I love to run. I have been running regularly since 1996. I ran yesterday, and I hope to run this evening after work. In those 17 years, I never dreamed of an attack like the one that occurred Monday in Boston near the finish line of the marathon. As I type this, we know of 3 deaths and over 150 injuries, including several dozen severe ones. They all make me feel a little sick.
Significant terrorist strikes in the U.S. go back about 20 years now, to the first World Trade Center bombing (remember that one?) and then the Centennial Park bombing at the Atlanta Olympics. The Atlanta bombing, at least on initial impressions, seems to bear the closest resemblance to what happened Monday in Boston. In that case, the bomb was actually discovered before detonation, and the actions of a security guard (later falsely accused of planting the bomb, then cleared) reduced the death and injury toll significantly.
The key to any terrorist attack is to strike fear into a population that is greatly disproportionate to the harm inflicted, or to the potential harm of a future attack. In response to this fear, leaders are under incredible pressure to do something.
This leads to a concept widely referred to as “security theater.” Actions are taken to attempt to reassure lawful society that the good guys are in control and the bad guys are not. There are several major problems with this: (1) no one is actually any safer for these actions; (2) it increases tensions rather than lessening them; and (3) devoting limited public resources creates an incredible opportunity cost.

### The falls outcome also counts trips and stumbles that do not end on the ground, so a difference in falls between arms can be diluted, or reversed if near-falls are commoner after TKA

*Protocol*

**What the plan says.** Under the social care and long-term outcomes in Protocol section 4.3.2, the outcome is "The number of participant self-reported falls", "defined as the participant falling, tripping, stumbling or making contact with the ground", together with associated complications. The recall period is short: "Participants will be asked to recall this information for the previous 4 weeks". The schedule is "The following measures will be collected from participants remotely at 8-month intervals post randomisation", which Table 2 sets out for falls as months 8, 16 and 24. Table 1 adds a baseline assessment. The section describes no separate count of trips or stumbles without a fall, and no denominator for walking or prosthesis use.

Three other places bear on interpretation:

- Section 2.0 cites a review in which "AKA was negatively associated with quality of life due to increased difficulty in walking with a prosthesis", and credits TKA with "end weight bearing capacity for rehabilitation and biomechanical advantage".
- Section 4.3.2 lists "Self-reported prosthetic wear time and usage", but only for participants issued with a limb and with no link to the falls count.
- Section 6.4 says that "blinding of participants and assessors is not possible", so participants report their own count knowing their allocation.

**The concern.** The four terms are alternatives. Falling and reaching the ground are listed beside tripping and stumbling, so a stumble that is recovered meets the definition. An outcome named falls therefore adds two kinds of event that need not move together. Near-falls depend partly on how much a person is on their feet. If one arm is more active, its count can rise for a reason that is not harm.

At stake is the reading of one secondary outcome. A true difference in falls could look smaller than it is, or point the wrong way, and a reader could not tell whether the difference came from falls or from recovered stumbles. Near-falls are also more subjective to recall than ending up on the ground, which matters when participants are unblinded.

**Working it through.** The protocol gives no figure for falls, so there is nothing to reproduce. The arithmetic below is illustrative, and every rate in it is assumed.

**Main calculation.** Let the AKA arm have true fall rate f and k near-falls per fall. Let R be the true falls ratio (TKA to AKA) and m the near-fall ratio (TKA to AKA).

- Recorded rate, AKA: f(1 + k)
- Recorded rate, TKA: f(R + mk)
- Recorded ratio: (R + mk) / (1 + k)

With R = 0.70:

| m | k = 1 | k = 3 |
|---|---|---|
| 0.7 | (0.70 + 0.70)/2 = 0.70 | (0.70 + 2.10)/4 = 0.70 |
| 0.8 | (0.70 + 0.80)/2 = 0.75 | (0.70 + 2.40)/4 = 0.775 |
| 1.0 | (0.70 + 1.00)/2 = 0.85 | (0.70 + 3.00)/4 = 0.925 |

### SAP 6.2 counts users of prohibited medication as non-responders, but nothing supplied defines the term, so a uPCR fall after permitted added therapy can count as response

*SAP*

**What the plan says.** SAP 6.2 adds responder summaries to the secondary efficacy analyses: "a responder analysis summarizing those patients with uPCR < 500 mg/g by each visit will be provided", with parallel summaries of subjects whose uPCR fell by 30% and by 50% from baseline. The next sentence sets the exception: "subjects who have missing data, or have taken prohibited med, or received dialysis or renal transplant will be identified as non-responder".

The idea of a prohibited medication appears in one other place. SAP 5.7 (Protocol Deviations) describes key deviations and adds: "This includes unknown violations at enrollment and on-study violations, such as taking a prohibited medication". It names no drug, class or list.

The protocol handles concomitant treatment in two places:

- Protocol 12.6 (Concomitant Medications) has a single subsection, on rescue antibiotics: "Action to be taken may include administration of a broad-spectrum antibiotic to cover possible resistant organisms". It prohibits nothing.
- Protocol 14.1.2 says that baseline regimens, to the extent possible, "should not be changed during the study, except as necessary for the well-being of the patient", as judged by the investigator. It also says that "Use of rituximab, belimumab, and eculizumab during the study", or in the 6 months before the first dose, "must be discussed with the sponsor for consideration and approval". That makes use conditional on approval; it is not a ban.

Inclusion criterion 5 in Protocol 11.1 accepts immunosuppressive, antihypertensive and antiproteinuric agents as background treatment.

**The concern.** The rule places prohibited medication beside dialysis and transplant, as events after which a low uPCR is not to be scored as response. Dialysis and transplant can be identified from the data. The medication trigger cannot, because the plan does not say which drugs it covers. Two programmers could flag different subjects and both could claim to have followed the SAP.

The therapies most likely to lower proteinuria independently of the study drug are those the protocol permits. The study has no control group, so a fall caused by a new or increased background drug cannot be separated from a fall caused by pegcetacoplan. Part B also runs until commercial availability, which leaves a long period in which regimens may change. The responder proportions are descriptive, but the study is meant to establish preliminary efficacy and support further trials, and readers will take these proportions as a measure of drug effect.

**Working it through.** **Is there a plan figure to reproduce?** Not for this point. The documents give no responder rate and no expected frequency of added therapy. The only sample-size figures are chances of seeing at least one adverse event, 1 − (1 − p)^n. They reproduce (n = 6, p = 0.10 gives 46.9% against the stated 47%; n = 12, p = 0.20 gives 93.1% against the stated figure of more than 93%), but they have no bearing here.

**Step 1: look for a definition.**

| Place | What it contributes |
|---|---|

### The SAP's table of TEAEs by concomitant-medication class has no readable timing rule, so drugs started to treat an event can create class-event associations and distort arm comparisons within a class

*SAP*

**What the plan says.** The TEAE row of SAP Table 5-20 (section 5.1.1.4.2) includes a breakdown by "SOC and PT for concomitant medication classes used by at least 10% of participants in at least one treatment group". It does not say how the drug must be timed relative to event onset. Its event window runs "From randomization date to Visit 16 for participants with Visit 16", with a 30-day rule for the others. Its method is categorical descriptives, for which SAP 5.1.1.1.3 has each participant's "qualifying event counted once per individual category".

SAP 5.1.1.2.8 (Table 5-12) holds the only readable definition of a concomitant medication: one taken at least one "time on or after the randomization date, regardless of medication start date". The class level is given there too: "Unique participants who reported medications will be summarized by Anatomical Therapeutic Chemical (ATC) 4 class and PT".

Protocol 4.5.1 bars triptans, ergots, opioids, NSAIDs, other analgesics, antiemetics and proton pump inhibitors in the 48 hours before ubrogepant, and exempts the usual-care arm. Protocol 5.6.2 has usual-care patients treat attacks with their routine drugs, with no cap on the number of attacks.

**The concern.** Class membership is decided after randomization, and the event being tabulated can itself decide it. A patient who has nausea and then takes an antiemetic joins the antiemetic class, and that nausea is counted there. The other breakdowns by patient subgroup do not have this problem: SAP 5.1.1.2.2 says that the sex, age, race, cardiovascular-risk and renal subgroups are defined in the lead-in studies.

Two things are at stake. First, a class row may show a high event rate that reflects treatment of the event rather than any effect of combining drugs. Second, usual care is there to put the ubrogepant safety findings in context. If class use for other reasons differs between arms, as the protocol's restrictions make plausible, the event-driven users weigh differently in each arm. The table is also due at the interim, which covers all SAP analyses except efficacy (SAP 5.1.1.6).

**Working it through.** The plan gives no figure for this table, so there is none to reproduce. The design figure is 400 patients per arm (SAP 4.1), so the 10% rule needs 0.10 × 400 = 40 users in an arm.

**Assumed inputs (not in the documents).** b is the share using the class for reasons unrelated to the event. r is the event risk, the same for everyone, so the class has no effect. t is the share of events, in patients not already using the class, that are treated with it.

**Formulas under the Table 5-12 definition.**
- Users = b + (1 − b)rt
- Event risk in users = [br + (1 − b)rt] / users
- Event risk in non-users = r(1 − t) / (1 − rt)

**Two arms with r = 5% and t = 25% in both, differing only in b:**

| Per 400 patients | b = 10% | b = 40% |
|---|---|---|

In the wake of the Sandy Hook elementary school killings, my school district (Montgomery County, Maryland) and many others placed uniformed police officers at many schools. While intending to promote safety and calm, many commented that it was unnerving to pre-adolescent children to see armed police officers patrolling the hallways of their school. Of course, a short time later, the police officers were removed from the schools. Having solved the problem of elementary school shootings, the security theater producers have moved on to solving the next great societal danger.
Have we already forgotten the folly of Homeland Security alerts (“Code Orange”) and directives to stock up on duct tape? Does anyone remember anthrax attacks (real and imagined)?
The real human costs of time, energy and money expended by the TSA airport security have weighed heavily on the public in the last decade. From adding security fees on to the price of tickets, to pushing more people away from airports and on to the roads (a much, much more dangerous form of travel) can anyone honestly say the expense has been worth it?
This Sunday my running club hosts one of the premier local running events of the year. They have already informed members and other runners that there will be “additional police presence and security measures” at the race, and thanked us for our patience and understanding. I would note that the Boston bombs detonated in the presence of numerous video surveillance cameras and within yards of dozens of uniformed police officers. The Atlanta bombing occurred likewise in the midst of a mini police-state. If anyone thinks the presence of a few dozen (heck, a few hundred) of Montgomery County’s finest will actually make anything at this race safer, they are kidding themselves. Better to spend the thousands of dollars having them actually doing what they were trained to do: enforcing the law and helping the public in ways that actually matter.
The better course? As the Brits (and Atlantic Magazine) would say, “Keep calm and carry on.” Go running today. Go to work, then go home. Go race on Sunday. While there is always a need for due care, flushing resources down the toilet and surrendering our personal freedoms and privacy in the name of pursuing an unattainable level of safety is a choice, not an obligation.
Let’s choose differently this time.
I love to run. I have been running regularly since 1996. I ran yesterday, and I hope...